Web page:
Submitted by Lorraine Popik
Black Gold Health Foundation
Patients in the Leduc County area can now access specialized diagnostic technology in their own community thanks to the opening of a new computed tomography (CT) scanner suite at the Leduc Community Hospital.
About 2,500 emergency, hospital and community patients will use the CT scanner each year at the Alberta Health Services facility, the primary emergency centre for the city of Leduc and the surrounding area, including the Nisku and Leduc industrial parks, and Edmonton International Airport.
CT scanners provide an extremely accurate 3-D image of parts of the body that could otherwise not be seen, especially soft tissues. This improves a doctor’s ability to both screen for and more accurately diagnose medical conditions and injuries.
“We were transporting over 600 patients requiring CT scans each year to Edmonton from this facility, and EMS diverted patients with spinal or head injuries in the Leduc County area to an alternative facility that provides CT scanner services,” says Dr. Bob Simard, facility medical director at the hospital.
“Having access to a CT scanner in our own building means we can enhance care by providing faster and more accurate diagnostic services to our patients.”
The Black Gold Health Foundation launched a fundraising campaign last April to raise the $1.25 million needed to purchase the CT scanner for the Leduc Community Hospital. AHS has committed to cover the operational and staffing costs of the CT scanner while the foundation has a five-year plan to raise funds to pay for the equipment.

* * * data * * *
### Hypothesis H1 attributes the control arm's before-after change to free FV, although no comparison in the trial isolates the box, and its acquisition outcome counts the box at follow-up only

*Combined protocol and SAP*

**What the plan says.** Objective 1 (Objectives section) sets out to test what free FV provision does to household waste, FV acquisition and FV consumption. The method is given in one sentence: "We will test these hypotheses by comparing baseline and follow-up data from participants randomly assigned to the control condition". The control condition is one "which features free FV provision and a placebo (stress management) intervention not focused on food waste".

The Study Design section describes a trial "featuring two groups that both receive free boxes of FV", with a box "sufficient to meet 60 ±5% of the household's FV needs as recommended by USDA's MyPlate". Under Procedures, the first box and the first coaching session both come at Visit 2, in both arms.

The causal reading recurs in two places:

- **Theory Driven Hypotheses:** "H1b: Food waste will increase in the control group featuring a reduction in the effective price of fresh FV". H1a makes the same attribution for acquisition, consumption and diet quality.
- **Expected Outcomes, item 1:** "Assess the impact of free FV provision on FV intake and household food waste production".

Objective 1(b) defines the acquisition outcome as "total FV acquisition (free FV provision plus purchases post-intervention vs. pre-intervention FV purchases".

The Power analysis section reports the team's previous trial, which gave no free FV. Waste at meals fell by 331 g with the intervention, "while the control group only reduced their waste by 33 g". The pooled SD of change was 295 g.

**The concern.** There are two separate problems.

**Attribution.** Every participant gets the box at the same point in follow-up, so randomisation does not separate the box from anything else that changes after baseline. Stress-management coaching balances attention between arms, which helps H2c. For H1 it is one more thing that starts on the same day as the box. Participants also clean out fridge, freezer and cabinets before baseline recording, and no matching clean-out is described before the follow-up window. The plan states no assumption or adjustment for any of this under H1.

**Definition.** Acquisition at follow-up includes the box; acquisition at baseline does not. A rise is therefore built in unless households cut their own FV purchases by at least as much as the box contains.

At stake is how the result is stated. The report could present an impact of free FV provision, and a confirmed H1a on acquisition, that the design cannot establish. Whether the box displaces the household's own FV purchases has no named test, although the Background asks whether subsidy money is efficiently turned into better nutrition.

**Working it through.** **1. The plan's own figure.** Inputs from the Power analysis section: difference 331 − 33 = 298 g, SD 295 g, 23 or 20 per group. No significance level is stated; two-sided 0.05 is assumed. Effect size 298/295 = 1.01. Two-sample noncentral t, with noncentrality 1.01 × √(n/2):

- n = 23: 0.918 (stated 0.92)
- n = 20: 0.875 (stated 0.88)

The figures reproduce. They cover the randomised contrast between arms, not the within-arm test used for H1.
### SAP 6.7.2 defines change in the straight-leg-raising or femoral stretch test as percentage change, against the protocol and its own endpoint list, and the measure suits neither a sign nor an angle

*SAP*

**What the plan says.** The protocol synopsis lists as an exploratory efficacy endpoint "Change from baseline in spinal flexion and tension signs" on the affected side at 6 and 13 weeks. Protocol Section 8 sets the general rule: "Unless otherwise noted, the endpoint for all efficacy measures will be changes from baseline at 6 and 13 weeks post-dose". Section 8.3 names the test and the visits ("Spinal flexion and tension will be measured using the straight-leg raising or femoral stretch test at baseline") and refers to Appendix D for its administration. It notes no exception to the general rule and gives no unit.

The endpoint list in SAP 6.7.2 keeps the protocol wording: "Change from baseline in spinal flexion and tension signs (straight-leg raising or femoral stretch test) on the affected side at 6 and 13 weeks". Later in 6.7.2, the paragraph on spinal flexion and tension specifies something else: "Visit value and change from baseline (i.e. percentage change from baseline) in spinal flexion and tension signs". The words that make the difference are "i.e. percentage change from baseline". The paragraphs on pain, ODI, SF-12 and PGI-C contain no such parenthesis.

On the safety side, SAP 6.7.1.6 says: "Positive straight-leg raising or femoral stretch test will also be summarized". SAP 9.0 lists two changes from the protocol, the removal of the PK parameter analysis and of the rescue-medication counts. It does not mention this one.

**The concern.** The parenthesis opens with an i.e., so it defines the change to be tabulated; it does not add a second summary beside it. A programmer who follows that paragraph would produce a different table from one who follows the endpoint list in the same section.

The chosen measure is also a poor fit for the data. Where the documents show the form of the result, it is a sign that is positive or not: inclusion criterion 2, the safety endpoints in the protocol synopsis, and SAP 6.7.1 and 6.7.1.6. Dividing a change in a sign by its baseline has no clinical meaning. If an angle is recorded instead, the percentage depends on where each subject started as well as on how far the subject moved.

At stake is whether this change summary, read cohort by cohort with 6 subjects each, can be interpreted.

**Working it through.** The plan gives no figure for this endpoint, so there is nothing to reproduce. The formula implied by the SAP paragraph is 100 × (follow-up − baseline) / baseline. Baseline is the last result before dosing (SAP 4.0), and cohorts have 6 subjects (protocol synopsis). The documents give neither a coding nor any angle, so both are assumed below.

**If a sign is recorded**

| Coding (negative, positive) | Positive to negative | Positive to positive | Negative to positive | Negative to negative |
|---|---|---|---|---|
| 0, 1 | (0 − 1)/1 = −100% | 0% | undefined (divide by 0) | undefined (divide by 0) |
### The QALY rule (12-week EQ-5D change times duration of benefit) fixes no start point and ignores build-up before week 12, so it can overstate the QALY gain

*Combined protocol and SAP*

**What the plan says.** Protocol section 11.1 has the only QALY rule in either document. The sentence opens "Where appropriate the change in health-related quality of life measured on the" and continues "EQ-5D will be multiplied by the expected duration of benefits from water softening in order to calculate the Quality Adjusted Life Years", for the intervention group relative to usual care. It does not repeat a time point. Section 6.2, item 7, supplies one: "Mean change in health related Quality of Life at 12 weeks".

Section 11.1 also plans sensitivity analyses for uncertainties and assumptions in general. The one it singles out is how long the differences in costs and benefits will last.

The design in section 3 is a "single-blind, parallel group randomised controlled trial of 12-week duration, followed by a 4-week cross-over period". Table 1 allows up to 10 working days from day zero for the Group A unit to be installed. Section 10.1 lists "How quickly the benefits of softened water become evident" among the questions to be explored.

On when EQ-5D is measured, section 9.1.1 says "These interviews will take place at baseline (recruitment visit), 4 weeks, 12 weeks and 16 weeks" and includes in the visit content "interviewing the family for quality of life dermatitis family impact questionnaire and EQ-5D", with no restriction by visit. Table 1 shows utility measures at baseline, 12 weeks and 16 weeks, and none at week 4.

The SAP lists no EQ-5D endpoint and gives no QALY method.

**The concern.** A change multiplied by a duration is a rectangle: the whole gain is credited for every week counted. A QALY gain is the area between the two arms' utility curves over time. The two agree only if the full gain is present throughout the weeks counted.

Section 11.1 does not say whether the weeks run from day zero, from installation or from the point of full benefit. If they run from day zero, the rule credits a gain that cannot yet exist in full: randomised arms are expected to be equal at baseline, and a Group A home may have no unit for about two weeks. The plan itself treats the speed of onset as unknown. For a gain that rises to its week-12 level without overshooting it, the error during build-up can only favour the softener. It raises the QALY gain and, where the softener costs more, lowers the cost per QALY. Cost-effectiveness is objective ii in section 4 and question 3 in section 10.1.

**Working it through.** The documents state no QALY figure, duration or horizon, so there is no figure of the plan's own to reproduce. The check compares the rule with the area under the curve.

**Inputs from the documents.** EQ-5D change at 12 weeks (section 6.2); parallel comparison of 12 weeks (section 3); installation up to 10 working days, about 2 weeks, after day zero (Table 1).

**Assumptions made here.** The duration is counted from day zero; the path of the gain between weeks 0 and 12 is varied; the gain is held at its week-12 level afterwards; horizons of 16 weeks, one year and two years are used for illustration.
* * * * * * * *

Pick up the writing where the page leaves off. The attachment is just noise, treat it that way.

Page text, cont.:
“Being able to bring services such as CT scans close to home at Leduc Community Hospital is not only vital to the citizens of our region, but also to the ever-growing demands as the first port of call for emergency services in the area,” says Lorraine Popik, Executive Director of the Black Gold Health Foundation.”
“We are reaching out to our community, the ones who will use these services, for financial support. This is a great opportunity to give back to your community.”
In its first two weeks of operation, 19 inpatient and 17 emergency department patients have received a CT scan at the hospital. Previously, these 36 patients would have been transferred to another facility for diagnostic services.”
Leduc resident Tim Sopka is among the patients who’ve used the local CT scanner. His family physician referred him for a CT scan to investigate a sinus condition. Sopka received his scan within seven days of his referral, and he didn’t have to leave the community for the procedure.”
“I didn’t even know we had this type of equipment available in Leduc,” Sopka says. “I live and work in this community, so being able to go for a CT scan at my local hospital, rather than drive to the big city, is much more convenient for me. I think it is great the foundation is raising the money to help pay for a CT scanner so we can take care of people in our own community.”